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A. The 1890 census is a sore subject for genealogists: It sparks bad dreams, anguished “if only”s and anxieties over brick walls. Why? More than 99 percent of records from the census were destroyed Jan. 10, 1921, during a fire in the basement of the Commerce Building in Washington, DC.
When the fire broke out, firefighters flooded the basement with water. The flames didn’t spread to upper floors, but the 1890 census records—piled outside a storage vault—were soaked. (Even some of the census schedules stored inside the supposedly waterproof vault got wet.) The cause of the blaze couldn’t be determined.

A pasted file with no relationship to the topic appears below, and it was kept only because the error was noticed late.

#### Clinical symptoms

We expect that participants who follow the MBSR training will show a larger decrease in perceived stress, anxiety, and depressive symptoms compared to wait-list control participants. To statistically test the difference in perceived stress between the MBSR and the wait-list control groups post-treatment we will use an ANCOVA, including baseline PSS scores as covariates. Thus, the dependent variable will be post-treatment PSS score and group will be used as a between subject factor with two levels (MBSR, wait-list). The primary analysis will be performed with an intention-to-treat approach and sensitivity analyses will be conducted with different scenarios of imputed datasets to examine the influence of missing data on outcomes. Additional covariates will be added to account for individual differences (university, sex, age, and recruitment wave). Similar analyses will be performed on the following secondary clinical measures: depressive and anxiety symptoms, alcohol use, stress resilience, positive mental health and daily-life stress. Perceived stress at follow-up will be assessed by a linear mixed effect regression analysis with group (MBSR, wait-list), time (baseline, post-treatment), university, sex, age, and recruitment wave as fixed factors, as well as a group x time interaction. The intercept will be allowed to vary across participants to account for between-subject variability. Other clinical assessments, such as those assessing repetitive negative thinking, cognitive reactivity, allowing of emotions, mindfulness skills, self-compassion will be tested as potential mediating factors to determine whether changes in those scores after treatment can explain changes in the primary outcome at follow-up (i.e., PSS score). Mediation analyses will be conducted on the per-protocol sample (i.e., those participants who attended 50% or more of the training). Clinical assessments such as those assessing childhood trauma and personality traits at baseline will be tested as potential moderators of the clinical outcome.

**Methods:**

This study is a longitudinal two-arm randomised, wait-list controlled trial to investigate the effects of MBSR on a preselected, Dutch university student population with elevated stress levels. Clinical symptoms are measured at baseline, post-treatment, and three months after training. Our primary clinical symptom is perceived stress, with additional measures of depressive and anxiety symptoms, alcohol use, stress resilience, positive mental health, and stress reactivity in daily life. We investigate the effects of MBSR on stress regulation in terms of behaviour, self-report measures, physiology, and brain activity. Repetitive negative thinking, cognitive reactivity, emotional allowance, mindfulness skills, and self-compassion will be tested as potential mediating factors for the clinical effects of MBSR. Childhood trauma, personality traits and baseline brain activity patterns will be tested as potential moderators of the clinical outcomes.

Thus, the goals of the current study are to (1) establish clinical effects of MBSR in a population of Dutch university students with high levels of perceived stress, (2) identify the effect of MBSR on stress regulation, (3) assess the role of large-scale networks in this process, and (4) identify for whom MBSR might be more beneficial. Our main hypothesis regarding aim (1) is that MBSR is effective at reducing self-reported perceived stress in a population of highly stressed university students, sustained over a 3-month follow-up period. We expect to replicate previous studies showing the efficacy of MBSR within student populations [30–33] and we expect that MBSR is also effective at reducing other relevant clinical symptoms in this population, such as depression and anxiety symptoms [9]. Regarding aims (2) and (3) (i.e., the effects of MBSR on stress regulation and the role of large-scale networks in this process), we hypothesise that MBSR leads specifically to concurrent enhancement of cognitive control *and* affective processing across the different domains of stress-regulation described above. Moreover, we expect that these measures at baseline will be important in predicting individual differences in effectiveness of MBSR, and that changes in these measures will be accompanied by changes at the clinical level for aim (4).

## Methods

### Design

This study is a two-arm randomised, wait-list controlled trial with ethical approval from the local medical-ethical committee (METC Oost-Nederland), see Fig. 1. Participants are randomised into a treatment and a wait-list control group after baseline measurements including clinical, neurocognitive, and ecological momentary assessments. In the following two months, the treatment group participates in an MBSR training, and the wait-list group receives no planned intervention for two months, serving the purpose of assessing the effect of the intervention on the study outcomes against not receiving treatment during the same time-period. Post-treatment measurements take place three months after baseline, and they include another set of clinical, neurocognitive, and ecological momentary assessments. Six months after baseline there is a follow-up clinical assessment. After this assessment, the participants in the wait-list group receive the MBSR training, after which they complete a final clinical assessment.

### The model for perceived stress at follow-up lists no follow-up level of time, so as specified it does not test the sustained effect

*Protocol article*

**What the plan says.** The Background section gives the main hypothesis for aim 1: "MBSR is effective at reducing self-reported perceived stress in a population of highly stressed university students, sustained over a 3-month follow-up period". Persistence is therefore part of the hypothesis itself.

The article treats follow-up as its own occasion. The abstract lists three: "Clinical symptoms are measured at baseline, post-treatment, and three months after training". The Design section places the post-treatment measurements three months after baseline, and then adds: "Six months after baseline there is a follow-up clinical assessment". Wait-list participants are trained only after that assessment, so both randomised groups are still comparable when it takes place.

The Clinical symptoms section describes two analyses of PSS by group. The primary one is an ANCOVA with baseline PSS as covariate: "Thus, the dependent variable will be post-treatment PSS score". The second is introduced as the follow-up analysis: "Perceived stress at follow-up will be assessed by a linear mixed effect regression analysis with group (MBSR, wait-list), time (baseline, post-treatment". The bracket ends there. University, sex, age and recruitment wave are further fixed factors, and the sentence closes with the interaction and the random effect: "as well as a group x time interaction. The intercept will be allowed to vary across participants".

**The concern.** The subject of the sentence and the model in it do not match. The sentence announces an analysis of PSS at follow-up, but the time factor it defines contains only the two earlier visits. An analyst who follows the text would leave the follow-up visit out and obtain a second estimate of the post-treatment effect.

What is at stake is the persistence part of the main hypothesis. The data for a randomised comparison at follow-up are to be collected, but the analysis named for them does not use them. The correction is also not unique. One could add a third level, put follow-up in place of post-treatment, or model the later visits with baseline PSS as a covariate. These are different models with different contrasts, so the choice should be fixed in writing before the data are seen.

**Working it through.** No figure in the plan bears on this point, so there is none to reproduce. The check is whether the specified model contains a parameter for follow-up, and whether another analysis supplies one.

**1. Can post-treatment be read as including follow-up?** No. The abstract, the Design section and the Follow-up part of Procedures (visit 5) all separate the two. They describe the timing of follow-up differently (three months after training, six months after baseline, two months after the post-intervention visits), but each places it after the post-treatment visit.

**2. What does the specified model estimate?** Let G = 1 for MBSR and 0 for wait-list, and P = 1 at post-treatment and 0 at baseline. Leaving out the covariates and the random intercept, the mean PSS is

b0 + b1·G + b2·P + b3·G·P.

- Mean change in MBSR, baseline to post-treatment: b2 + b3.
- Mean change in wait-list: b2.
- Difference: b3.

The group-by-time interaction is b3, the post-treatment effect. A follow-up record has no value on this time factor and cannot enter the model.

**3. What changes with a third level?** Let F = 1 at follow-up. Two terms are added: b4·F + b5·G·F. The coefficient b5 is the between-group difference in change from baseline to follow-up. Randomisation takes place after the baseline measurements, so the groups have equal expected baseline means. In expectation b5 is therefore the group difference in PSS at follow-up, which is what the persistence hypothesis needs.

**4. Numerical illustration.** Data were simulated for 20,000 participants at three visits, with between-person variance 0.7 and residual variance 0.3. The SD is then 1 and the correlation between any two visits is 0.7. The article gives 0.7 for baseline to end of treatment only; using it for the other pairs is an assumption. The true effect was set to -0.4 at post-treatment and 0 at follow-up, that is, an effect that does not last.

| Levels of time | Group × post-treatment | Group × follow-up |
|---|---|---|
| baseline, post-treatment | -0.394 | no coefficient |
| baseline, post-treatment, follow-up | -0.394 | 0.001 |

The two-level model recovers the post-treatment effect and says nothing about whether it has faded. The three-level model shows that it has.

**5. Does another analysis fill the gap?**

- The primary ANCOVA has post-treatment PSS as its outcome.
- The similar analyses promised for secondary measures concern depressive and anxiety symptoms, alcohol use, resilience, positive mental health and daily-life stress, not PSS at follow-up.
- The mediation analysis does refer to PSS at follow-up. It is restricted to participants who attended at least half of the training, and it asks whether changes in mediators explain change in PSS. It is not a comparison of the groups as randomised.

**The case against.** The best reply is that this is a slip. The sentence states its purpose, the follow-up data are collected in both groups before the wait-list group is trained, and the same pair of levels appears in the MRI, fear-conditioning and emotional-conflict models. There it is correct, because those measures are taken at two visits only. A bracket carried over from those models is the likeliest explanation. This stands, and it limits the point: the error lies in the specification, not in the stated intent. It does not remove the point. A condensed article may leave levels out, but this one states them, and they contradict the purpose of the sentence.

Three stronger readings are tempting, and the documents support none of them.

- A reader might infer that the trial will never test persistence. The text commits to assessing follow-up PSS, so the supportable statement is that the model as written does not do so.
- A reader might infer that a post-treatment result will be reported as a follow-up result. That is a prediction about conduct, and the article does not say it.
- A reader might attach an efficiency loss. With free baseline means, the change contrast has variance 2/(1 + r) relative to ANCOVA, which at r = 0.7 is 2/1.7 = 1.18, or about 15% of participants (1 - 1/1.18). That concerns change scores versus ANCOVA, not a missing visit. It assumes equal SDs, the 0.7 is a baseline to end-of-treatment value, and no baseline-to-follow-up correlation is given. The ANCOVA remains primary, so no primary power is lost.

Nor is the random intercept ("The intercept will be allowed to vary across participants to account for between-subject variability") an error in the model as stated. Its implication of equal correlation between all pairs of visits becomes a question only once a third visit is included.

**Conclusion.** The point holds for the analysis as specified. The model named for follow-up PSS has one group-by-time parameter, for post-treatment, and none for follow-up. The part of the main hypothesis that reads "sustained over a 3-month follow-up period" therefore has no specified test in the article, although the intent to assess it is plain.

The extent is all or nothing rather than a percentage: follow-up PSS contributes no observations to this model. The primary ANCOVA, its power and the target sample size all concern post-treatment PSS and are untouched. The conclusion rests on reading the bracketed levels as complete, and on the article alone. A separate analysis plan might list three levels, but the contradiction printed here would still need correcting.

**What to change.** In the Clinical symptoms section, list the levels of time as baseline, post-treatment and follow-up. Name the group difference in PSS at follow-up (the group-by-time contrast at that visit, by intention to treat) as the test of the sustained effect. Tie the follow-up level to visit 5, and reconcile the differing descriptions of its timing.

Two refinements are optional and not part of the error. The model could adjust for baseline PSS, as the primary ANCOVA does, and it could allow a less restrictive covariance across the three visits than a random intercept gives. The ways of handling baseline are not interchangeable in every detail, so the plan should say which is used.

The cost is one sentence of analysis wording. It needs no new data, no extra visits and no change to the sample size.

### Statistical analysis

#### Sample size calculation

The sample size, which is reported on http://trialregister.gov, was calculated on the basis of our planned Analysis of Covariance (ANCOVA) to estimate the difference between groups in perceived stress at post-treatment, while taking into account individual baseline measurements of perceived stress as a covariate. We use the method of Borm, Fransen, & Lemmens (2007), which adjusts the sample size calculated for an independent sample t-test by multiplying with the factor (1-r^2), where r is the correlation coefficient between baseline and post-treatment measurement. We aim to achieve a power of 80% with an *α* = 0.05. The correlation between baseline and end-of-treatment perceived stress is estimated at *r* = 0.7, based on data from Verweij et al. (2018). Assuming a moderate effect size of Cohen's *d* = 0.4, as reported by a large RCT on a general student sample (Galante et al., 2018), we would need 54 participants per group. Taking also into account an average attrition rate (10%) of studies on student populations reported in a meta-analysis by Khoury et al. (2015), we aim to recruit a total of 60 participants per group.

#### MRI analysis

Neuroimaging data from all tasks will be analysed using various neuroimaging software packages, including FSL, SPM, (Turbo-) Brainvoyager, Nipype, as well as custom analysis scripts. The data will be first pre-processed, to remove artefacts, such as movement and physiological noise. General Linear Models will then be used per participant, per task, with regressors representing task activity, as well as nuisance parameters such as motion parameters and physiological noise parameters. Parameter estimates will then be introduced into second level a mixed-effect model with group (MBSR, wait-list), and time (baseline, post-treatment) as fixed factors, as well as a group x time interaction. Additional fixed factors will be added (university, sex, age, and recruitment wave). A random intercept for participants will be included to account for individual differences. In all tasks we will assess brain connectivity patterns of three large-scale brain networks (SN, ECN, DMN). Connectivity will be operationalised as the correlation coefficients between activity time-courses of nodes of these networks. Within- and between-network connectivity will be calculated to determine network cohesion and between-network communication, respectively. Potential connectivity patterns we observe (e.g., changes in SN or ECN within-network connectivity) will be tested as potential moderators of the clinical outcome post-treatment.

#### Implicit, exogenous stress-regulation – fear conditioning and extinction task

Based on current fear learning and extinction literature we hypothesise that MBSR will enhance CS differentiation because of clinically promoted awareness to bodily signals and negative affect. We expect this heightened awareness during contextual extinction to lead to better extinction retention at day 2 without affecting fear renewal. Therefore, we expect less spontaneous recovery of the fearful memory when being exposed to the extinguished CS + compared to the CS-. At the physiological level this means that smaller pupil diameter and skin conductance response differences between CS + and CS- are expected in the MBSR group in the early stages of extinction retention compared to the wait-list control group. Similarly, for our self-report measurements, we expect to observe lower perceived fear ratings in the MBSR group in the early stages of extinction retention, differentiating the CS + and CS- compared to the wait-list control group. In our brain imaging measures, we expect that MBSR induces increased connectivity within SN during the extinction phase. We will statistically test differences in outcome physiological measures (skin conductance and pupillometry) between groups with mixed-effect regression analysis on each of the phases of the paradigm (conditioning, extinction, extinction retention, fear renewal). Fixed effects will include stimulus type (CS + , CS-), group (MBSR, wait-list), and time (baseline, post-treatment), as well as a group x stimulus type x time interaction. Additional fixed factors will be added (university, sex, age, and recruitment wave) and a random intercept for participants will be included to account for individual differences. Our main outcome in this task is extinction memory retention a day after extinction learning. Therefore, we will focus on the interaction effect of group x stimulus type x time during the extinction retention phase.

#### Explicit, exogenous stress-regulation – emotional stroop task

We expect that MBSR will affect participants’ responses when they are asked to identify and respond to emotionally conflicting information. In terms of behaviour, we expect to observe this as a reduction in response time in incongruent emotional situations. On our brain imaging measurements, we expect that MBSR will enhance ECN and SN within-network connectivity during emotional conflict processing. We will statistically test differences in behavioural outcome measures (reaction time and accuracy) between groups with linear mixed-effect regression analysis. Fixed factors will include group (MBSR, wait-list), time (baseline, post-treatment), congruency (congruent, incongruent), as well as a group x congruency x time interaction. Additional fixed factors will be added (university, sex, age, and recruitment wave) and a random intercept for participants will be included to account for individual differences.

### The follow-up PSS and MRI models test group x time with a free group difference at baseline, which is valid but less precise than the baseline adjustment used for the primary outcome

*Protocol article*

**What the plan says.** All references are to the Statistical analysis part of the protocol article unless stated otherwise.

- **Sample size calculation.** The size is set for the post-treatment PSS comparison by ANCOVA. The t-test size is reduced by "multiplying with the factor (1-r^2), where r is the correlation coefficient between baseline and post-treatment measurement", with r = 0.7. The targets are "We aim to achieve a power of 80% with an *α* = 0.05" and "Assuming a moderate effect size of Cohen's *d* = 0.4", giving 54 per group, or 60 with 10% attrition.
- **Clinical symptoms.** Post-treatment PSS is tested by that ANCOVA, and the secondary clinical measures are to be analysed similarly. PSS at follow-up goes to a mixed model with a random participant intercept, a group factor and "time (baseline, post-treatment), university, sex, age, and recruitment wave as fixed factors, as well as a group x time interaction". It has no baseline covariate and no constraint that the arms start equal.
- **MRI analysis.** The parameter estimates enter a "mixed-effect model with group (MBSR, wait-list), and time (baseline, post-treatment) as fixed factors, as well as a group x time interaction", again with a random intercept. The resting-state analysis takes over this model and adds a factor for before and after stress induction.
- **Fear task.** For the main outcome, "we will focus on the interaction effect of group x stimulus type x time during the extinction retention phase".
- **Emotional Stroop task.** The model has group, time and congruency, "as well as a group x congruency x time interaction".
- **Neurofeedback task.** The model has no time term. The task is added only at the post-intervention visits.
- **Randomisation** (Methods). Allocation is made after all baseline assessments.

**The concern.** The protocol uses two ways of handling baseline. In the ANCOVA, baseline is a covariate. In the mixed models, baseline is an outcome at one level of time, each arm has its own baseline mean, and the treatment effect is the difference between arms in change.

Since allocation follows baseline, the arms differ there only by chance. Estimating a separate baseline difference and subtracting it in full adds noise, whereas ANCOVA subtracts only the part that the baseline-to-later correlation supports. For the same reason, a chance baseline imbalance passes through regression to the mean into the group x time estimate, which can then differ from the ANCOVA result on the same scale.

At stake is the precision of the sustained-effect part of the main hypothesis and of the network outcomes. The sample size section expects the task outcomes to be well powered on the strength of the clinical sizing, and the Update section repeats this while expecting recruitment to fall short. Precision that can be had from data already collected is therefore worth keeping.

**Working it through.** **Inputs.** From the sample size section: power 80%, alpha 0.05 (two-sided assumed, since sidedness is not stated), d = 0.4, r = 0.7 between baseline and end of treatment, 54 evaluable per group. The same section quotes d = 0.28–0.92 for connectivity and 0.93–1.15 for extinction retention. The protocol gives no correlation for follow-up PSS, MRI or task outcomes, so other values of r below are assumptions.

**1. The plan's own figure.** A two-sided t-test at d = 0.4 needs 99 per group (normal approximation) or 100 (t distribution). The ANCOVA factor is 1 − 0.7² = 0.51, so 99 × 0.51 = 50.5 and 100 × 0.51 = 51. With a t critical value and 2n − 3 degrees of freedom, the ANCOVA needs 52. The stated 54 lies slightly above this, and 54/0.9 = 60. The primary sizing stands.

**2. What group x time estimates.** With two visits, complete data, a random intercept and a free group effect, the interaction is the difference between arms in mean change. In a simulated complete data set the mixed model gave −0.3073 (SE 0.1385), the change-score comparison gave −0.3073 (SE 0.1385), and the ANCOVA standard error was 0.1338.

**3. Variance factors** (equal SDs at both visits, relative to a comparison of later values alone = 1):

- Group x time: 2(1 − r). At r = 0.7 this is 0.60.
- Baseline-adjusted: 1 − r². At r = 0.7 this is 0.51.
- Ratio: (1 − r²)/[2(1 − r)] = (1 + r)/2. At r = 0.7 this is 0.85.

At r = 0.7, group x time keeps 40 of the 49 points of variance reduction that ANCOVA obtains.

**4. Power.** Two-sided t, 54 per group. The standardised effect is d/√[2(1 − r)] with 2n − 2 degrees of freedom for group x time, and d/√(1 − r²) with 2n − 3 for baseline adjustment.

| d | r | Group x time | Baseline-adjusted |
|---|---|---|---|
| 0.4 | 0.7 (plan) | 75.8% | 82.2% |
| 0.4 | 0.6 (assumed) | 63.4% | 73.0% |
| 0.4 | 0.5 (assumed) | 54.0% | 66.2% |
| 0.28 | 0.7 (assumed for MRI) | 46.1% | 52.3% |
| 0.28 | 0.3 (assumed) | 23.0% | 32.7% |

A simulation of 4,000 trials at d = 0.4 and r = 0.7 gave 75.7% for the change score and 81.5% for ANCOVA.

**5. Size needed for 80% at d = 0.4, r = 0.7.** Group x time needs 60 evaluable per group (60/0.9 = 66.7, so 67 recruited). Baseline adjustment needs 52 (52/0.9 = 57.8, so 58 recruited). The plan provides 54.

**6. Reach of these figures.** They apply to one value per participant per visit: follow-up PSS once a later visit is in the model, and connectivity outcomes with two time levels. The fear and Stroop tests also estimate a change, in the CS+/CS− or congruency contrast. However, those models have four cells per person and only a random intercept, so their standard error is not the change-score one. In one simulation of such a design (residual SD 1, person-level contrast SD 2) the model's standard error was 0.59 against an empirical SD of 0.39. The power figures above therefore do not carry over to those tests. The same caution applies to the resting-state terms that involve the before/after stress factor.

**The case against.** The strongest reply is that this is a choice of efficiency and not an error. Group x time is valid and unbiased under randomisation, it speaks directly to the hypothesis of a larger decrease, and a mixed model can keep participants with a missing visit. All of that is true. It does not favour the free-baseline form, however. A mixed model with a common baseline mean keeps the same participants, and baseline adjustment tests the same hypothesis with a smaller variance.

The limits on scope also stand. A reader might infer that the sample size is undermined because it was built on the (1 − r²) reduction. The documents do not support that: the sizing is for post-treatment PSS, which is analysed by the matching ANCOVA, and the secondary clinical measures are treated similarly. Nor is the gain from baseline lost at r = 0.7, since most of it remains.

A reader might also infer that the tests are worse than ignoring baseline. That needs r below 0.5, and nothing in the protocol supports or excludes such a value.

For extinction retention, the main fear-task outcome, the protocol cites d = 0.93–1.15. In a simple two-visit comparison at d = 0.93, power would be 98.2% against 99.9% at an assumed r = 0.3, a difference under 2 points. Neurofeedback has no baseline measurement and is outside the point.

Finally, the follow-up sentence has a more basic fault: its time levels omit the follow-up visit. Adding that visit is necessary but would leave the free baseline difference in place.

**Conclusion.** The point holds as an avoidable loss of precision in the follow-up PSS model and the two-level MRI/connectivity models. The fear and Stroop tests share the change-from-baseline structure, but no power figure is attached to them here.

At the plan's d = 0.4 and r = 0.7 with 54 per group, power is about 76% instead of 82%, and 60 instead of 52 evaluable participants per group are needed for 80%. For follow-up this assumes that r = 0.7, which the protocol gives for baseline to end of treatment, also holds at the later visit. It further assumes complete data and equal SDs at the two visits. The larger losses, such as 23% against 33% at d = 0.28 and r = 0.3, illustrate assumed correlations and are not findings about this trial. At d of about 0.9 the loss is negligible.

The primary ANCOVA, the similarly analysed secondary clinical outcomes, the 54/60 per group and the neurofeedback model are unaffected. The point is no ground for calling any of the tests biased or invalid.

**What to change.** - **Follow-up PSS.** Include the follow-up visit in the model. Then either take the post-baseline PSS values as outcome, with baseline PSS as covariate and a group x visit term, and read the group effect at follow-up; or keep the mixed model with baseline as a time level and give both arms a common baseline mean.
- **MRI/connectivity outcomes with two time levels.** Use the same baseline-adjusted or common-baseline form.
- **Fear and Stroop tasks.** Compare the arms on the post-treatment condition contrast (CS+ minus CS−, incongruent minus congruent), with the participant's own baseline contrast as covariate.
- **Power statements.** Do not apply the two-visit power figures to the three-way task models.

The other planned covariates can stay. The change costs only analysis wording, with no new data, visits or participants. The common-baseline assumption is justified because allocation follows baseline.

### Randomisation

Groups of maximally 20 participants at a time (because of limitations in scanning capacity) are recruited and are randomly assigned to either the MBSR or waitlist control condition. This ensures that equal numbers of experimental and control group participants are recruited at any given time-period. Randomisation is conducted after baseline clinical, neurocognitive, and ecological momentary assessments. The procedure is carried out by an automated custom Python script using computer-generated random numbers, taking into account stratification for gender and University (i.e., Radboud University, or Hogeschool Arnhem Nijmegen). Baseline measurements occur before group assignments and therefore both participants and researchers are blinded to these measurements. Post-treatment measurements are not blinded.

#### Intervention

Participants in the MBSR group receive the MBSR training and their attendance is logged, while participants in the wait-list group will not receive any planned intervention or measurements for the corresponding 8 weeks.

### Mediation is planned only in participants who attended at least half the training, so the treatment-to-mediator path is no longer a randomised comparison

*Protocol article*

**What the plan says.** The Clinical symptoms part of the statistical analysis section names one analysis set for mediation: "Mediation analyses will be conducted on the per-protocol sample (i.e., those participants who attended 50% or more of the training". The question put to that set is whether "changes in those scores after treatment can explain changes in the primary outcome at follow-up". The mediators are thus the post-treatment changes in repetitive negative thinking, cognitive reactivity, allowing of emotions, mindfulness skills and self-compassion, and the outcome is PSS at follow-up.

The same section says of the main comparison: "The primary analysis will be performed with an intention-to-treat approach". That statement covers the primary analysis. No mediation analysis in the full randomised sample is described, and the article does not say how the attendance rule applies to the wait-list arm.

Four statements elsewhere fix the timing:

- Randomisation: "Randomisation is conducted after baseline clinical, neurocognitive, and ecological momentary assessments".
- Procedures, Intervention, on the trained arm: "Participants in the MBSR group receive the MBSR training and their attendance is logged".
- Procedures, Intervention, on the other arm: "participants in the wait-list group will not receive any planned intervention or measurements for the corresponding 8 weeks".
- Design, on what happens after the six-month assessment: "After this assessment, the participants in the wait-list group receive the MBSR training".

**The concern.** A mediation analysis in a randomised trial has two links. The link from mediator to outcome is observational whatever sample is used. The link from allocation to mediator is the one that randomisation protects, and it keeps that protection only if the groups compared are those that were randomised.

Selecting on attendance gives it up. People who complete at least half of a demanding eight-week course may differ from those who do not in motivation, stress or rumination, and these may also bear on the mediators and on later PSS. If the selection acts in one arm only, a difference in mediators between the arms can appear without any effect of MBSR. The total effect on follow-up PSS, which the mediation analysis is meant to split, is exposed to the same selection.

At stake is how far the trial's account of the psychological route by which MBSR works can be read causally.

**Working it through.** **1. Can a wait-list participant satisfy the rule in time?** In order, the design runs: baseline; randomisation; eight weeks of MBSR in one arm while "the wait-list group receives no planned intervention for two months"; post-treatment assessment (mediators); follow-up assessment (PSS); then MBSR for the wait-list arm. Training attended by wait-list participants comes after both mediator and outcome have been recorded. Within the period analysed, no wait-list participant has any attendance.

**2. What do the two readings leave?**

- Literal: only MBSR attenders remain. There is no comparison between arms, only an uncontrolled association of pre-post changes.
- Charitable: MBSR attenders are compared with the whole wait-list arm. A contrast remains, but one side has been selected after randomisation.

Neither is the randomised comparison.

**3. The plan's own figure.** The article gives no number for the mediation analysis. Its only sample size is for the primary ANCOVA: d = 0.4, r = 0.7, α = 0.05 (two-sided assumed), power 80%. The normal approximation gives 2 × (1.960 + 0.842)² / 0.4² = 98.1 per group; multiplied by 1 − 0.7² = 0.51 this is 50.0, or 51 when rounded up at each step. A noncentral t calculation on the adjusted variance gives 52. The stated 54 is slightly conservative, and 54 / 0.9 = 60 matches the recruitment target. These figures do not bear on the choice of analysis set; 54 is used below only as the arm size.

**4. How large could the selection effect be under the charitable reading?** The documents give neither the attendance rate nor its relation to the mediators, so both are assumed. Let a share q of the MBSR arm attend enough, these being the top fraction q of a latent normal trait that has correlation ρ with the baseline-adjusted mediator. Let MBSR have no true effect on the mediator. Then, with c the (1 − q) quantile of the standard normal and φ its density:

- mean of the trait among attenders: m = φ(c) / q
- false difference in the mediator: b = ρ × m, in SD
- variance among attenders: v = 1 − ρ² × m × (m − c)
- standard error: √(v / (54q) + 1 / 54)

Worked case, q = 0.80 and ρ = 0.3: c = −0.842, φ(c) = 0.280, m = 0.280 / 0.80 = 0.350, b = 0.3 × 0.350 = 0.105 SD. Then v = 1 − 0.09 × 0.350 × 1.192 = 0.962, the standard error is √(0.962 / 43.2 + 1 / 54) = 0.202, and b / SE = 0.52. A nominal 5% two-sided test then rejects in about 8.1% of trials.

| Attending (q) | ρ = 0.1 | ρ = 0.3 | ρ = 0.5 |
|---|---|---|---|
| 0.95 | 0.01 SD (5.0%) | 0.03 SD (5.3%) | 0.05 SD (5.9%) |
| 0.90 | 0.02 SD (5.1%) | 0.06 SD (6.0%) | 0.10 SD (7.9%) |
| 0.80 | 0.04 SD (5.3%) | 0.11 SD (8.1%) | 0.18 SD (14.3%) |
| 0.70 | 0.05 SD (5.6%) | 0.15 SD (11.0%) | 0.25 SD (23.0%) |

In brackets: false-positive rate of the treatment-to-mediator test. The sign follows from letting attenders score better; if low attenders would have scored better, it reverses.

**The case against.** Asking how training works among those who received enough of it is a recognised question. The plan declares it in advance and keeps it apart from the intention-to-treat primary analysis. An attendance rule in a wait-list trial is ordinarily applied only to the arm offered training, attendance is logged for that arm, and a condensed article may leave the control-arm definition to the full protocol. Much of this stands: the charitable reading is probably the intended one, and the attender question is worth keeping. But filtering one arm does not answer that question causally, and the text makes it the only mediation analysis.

The records sat in storage for a while, and no restoration efforts were made. Rumors circulated that they’d be disposed of; various groups protesting such measures were assured the rumors were unfounded. But sometime between 1933 and 1935, the records were destroyed along with other papers the Census Bureau deemed no longer necessary.
Fragments of the 1890 census bearing 6,160 names later turned up; they’re on microfilm and websites such as Ancestry.com. Also surviving are special schedules of Union veterans and their widows for half of Kentucky and states alphabetically following it.
In a precursor to the 1921 tragedy, an 1896 fire damaged 1890 supplemental schedules of mortality, crime, pauperism and “special classes.” They were later destroyed by order of the Interior Department.